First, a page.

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How Credit Actions Impact FICO Scores.

How much does missing a payment impact a FICO Score? What about reducing credit card balances? FICO simulated how different credit events may impact FICO Score 9 for five different credit profiles, but below we'll be featuring two. These representative profiles were selected because they had credit characteristics (payment history, utilization, etc.) that were generally considered typical of the five score categories.

Here are the two credit profiles from the FICO Score spectrum:

Sophia Maria
Current FICO Score 9 607 793
Number of Credit Accounts 7 21
Years of Credit History 8 Years 19 Years
Revolving Utilization 67% 12%
Total Revolving/Open Balances $5,760 $6,500
Delinquencies 30-day delq. in last year None
Charge-Offs Charge-Off in last 2 years None

Sophia has delinquencies, and she also has the highest revolving utilization. Since payment history (35%) and amounts owed (30%) represent the 2 most important categories of the FICO Score, she unsurprisingly has the lower FICO Score of the two. Maria has a thick and mature file with varying debt and utilization levels.

The key takeaway of the results of five different simulations (below) is: The impact to FICO Score of a given credit action is highly dependent on the starting credit profile of the consumer.

A FICO Score measures credit risk based on a credit file at a single point in time. So when considering why a score changed from a particular credit event, it's helpful to consider what the credit file looked like before and after the event. If the credit file indicates significantly greater (or lesser) credit risk than before, then a FICO Score will change more than if the credit risk is similar before and after the credit action.

Simulated FICO Score 9 after different credit actions.

Credit Actions Sophia Maria
Current FICO Score 9 607 793
Miss a payment by 30 days 570-590 710-730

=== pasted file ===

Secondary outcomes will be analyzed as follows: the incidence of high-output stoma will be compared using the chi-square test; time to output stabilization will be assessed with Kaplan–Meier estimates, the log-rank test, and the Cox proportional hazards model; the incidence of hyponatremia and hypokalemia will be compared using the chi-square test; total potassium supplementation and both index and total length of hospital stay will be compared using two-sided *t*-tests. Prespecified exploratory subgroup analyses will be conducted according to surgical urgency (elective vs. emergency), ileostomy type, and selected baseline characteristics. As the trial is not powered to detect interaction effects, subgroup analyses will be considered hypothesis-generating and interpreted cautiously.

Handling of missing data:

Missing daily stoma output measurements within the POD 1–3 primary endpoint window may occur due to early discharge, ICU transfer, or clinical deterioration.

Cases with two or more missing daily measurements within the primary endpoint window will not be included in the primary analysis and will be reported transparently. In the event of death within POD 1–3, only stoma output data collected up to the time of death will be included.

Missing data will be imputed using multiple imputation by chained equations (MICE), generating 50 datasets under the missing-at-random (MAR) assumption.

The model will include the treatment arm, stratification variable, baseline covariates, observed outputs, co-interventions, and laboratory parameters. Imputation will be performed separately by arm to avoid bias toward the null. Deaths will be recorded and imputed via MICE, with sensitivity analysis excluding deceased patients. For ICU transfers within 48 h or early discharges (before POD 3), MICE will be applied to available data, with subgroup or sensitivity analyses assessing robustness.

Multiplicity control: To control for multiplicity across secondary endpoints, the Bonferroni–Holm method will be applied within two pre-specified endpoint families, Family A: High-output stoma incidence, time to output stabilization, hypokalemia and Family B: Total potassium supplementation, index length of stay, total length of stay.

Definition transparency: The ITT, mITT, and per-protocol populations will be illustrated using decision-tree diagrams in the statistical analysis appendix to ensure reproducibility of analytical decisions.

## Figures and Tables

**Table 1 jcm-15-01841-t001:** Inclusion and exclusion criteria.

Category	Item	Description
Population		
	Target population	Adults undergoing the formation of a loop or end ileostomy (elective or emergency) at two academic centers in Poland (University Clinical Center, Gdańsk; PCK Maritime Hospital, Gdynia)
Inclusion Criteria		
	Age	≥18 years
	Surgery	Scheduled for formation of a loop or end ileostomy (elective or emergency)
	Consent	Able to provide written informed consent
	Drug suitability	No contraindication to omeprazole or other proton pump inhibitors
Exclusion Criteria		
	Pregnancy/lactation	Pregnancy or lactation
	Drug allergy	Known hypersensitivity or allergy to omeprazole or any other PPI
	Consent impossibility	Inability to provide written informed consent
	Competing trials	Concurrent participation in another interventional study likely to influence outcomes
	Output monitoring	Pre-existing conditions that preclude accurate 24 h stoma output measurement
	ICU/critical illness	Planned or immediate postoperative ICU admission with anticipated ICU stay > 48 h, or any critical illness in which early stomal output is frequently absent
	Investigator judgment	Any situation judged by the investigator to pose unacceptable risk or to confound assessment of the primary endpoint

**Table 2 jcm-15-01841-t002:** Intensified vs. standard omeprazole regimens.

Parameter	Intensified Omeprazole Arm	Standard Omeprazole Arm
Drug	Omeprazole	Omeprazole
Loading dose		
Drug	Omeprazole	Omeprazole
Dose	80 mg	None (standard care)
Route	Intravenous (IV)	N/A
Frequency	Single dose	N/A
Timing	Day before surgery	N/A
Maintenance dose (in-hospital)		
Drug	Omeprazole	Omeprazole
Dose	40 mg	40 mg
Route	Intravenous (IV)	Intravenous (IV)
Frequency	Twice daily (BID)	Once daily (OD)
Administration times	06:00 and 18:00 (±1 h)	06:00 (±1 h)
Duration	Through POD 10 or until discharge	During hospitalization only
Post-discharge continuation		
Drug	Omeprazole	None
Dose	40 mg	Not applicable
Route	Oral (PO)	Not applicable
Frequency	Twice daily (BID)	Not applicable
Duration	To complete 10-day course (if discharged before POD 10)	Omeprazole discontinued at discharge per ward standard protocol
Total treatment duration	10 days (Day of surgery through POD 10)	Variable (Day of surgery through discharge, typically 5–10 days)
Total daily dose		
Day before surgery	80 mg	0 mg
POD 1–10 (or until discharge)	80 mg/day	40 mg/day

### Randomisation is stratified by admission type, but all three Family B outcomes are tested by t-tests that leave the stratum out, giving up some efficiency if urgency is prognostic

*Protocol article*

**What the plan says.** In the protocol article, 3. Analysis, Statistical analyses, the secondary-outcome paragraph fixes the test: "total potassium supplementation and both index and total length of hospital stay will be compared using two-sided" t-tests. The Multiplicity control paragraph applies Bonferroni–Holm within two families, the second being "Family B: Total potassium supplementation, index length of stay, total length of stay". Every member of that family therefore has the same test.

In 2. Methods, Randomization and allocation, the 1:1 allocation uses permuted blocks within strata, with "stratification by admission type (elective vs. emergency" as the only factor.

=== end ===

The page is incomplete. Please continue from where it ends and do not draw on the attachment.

Miss a payment by 90 days 560-580 660-680
Reduce revolving account balances by 25% 615-635 795-815
Take out a $5000 personal loan 590-610 770-790
Max out credit cards 560-580 665-685

Here's a breakdown of how the FICO Score 9 change varies based on these profiles:

Missed payments typically have a higher impact on those with clean profiles.

Not surprisingly, missing a payment has a substantial impact on a FICO Score. Both individuals see a substantial loss of points when they fall 30 days behind on a payment, and lose even more points when it hits 90 days past due.

We see that Maria would lose more points for the same missteps as Sophia. That's because Sophia's lower score of 607 already reflects her riskier past behavior of missed payments. So, the addition of one more indicator of increased risk on her credit report is not quite as significant to her score as it is for Maria, who has no reported previous history of delinquency.

Increasing revolving debt typically has a greater impact on those with lower utilization.

Revolving balances and utilization is also heavily weighted by the FICO Score. Maria sees a large score drop when she maxes out her credit cards because her starting credit utilization percentage is relatively low. Sophia's scores decrease as well, but less so since she already has medium to high revolving utilization percentages and that risk is already factored to a degree into her starting score.

Conversely, paying down debt would help both individuals, as their score increases when reducing revolving balances by 25%. Sophia's ability to increase her score in the near future is limited by the recent delinquency and charge-off on her credit file.

Opening new accounts typically has a greater impact on thin/new-to-credit files.

Opening up new credit may affect the FICO Score as it usually results in an inquiry posting and a newly open credit account being reported. This could impact the length of credit history (15% of the FICO Score calculation), search for new credit (10%), and credit mix (10%) categories of the FICO Score.

While this study provides good benchmarks of potential score impact from various credit actions, keep in mind that that this research was done only on select consumer credit profiles. Given the wide range of credit profiles that exist, results may vary beyond what's in the table above. Still, this analysis clearly illustrates how the same action can have different impacts to a FICO Score depending on the starting profile. That's because the change in credit risk represented by these actions is different for each profile.

You can view the full Credit Actions report here.

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